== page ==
On Sun, Jul 13, 2008 at 09:05:16AM +0200, Dieter Maurer wrote:
> Andreas Jung wrote at 2008-7-12 07:17 +0200:
> > ...
> >What do you mean by "higher level"? I think that the check within the
> >ZPublisher is the highest and right place.
> >> Code running
> >> after the commit() expects a new transaction and now will not get that.
> >You refer to code executed as part of a ZODB post-commit handler?
> >If a transaction is doomed then such handlers should never be executed -
> The problem is that a doomed transaction prevents "joining".
> This means that any operation that causes a join during error
> handling will fail. Examples are: accessing a session, accessing
> a relational database.
> The bug is in the ZODB ("transaction") code.
> A doomed transaction should not prevent joining.
Do you have an example of this bug? It should be fixed. It is already
tested in doom.txt like this:
A doomed transaction should act the same as an active transaction, so we
be able to join it:
>>> txn = transaction.begin()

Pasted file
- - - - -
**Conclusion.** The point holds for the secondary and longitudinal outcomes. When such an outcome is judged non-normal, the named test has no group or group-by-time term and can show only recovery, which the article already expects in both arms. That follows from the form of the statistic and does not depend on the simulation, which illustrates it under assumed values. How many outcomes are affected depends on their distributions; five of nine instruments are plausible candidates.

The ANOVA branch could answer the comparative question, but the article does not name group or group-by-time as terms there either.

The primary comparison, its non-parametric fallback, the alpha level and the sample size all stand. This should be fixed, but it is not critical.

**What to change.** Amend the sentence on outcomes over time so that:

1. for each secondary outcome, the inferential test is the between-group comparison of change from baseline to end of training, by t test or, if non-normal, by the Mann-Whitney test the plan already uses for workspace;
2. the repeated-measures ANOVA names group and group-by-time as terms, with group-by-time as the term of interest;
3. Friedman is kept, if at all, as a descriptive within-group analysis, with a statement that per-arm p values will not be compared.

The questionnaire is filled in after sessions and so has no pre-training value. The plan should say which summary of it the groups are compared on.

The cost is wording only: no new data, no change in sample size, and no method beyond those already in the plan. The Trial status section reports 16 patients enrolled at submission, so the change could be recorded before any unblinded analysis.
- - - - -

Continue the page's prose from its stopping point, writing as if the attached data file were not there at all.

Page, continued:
>>> dm2 = DataManager()
But perhaps there is another way to make it fail?
> The only justification for the prevention is that "transaction"
> knows that any modification (potential cause of the join) will
> not be able to be committed (thus, "transaction" can indicate a problem
> *HOWEVER*, transactions can be joined for other purposes as modifications
> (example relational database access) and sometimes modifications should
> be possible even then they cannot be (and are not expected to be) committed
> (example error handling).
Yep, you should still be able to join doomed transactions. According to
the first line of doom.txt, the intention of doom is:
A doomed transaction behaves exactly the same way as an active
transaction but raises an error on any attempt to commit it, thus
forcing an abort.
> Thus, please let us fix "transaction".
Zope-Dev maillist - Zope-Dev@zope.org
** No cross posts or HTML encoding! **
(Related lists -